In the comments section of my post on Tamales from El Salvador Pupuseria y Restaurante; "Black Belt Jonez" (BTW, I love the Handle - I actually saw the movie starring Jim Kelly at the old American Theater on Hotel Street in Chinatown) mentioned Sabores Colombianos which was close by. Funny thing, I had just noticed the place on the drive up to El Salvador Pupuseria. So, I put the place on my "list" and managed to visit a couple of times over the last few months.
The restaurant is located on the corner of University and 37th street. If I recall, this used to be a Thai Restaurant for a while. The folks working here always seemed so friendly and welcoming; though timing and service can be a bit spotty. The dining room is simple and functional.
Part of the strangeness is that the register and reception area is in a totally separate room, so if you walk into the dining area, they might not even know you're there for a while. These days, I grab a menu by the door and just walk to a table.
On my first visit; I went with a favorite from Antojitos Colombianos; the Lengua en Salsa. Here they give you a rather large bowl of soup to start.
The flavor of the Lengua en Salsa was good, the tangy sauce and vegetables; the condensed beefiness of the tongue. The portion size was quite large.
On the other side of things; the tongue was a bit more tough than I enjoy and the yucca frita wasn't crisp. The plantain was delish and I enjoyed the creaminess the avocado brought to the dish.
A few weeks later, I was in the area and thought I'd drop by for a snack....which would be anything but a "small bite".
The experience took on a rather strange tone as this woman walked up to the front of the place and started to display some rather odd behavior; like praying to the trash receptacle, then making stabbing motions at the telephone pole. Then, gasp....she saw me inside the restaurant and started making strange faces, then turned her back and started making bizarre hand signals to me. Since there was no one else in the place, I changed tables. Soon after, the police arrived and sent her along her way....apparently she was bothering some other folk as well. This is sad. I hope she gets some help with dealing with whatever demons she is dealing with.
I ordered an Empanada and also without really thinking the Arepa con Chicharron.
The empanada exterior was light and slightly crisp, though perhaps a bit more chewy than I prefer. The beef filling was tasty, but the shredded beef was a bit tough and stringy which meant that in one bite you'd take some of the nice crust, but pull all the filling out. The salsa was a nice, tangy, not very spicy addition.
I'm not quite sure why I ordered the Arepa con Chicharron. Perhaps it was a moment of weakness. But man, that was so much pork, for such a small arepa.
The arepa was quite nice; this wasn't stuffed, just a plain, moist corn cake. The pork was a mixed bag; the rind was super hard and tough, but everything else was a nice, fried, porky place. I used the salsa from the empanada, along with the lime to combat the richness.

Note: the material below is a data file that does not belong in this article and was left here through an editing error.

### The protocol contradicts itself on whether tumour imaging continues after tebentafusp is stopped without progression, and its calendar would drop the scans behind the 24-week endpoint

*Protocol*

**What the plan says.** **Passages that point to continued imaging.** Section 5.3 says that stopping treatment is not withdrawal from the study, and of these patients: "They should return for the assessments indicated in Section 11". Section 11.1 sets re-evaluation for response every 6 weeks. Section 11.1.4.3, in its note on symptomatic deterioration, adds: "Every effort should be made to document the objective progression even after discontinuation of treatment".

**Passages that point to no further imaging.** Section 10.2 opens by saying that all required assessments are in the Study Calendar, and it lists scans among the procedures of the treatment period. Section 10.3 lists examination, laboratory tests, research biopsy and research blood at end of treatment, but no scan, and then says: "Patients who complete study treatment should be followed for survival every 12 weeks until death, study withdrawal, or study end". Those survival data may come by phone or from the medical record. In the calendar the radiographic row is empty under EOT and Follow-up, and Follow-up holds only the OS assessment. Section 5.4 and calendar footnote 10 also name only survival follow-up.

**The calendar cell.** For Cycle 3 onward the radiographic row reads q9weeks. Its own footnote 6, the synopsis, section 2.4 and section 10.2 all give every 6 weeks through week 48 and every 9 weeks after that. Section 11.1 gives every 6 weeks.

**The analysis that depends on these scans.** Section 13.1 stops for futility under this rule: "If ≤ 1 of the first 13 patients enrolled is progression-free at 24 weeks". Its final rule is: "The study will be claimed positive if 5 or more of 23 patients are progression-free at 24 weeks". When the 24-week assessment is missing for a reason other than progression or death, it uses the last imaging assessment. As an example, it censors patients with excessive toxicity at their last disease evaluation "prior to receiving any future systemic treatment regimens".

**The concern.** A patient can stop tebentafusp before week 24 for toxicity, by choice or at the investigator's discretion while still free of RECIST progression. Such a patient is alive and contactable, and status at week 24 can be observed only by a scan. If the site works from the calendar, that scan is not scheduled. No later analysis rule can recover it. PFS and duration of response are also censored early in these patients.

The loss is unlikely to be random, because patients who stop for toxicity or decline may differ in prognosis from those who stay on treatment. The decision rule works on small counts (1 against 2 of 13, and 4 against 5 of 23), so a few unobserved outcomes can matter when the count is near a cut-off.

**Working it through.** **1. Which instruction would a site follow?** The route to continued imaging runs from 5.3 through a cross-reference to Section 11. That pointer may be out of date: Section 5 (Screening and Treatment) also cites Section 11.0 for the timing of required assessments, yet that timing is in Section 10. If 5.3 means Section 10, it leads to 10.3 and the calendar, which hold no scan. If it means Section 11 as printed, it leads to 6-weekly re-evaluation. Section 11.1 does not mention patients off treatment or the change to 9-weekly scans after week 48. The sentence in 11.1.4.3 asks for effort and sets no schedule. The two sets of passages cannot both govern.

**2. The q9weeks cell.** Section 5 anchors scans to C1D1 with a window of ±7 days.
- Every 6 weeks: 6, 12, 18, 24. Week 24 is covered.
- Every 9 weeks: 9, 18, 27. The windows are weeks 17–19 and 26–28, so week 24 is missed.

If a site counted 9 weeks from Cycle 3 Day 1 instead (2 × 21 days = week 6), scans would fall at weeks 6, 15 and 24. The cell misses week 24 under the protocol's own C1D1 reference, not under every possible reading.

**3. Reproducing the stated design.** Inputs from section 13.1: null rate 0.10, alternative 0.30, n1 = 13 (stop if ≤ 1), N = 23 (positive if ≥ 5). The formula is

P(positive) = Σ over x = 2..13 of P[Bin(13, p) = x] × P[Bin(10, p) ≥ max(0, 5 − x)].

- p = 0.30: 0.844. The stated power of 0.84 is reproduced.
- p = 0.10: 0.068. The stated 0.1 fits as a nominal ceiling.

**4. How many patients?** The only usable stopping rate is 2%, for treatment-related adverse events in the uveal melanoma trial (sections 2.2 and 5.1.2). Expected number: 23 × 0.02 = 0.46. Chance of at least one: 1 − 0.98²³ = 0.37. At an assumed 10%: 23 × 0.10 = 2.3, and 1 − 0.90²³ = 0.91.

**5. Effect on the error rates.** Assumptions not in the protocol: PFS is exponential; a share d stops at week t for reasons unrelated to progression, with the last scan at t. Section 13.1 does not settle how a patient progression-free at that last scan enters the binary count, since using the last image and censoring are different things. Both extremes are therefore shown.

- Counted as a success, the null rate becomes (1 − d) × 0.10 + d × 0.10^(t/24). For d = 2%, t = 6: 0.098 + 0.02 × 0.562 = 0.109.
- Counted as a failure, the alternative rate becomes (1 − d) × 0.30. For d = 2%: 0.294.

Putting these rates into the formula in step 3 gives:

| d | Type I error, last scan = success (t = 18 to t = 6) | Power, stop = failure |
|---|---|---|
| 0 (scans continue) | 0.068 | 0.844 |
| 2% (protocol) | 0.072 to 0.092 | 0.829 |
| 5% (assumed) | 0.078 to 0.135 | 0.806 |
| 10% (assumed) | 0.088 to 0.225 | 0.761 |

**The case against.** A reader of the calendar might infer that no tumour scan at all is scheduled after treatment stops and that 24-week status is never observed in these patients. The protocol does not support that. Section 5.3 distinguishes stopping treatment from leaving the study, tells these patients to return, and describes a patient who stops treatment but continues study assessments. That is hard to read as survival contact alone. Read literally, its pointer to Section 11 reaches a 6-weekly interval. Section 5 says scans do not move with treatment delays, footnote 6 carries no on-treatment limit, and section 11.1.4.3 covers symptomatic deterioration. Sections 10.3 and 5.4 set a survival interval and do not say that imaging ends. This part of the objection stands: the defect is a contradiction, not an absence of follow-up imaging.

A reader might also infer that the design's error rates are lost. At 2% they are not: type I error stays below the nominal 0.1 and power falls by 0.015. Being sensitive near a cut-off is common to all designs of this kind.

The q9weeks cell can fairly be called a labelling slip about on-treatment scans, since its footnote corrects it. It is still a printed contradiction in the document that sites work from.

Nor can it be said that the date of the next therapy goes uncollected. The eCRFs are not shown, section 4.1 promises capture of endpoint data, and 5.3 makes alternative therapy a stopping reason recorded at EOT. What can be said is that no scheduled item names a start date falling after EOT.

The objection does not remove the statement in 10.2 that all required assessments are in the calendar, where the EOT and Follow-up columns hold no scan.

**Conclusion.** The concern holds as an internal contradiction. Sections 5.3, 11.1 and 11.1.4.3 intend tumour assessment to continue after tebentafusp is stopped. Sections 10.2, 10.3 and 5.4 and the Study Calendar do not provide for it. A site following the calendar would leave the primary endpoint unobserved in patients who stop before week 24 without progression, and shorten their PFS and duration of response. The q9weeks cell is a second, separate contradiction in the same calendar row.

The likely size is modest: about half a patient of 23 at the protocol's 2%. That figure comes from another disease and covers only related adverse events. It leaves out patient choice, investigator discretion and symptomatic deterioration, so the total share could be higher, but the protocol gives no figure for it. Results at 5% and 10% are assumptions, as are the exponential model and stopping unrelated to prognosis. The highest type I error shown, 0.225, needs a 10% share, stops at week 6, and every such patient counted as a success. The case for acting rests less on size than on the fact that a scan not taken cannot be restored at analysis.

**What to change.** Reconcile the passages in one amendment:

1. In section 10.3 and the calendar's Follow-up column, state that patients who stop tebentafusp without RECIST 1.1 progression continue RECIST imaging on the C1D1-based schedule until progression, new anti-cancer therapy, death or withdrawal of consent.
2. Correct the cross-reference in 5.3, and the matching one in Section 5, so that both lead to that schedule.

We had a couple of fairly "cool" days this past May and on one my "shopping Saturdays", I decided to drop by Sabores Colombianos for some Ajiaco, the chicken and potato soup.
The portion size was quite large. Plus, it came with rice, capers, green salad, and the ever present half avocado. The soup had a distinctive grassy-bay leaf-artichoke flavor. When I asked, they told me it was a herb known as guasca, a traditional flavoring component for dishes like Ajiaco. There was a generous portion of shredded chicken and quite a bit of potato in this soup. Great flavor, but my only complaint was that it was served a bit too cold and quickly started to develop a "skin".
Still, quite a hearty meal in a bowl.
A couple of weeks later; after returning from our trip to Lima, Santiago, and Easter Island, I decided to take the guys to lunch. I thought they'd enjoy trying out some Colombian food, so we headed up to City Heights and Sabores Colombianos. I had them try some empanadas and also ordered a Papa Rellena.
This version was filled with beef, which was on the chewy side and could have used a bit more seasoning. Still, that crunchy crust, with a nice potato flavor with the boiled egg. This was quite filling.
Calvin got the Lengua en Salsa and I decided on the Sobrebarriga, which was flank steak with basically the same sauce as the Lengua en Salsa.
This was a bit more tender than the lengua, but was also no the stringy side. I do enjoy the tangy tomato based sauce. The yucca was as before, on the gummy side.
So JohnF is quite the eater, so I ordered the Bandejas Paisa for him.
Which he said was delicious and to both Calvin and my amazement polished off; after having an empanada and half the papa rellena! Good lord!
On one of my visits, I saw a gentleman who I believe was one of the Servers at Antojitos Colombianos. I'm not sure if there's any connection, though the food is a bit different. In my mind, I thought the dishes at "AC" were a bit better, but its been awhile, so perhaps I need to revisit. Still, I thought the food here was good in a rustic, homestyle kind of way and I don't think you'll leave hungry.
3695 University Ave
San Diego, CA 92104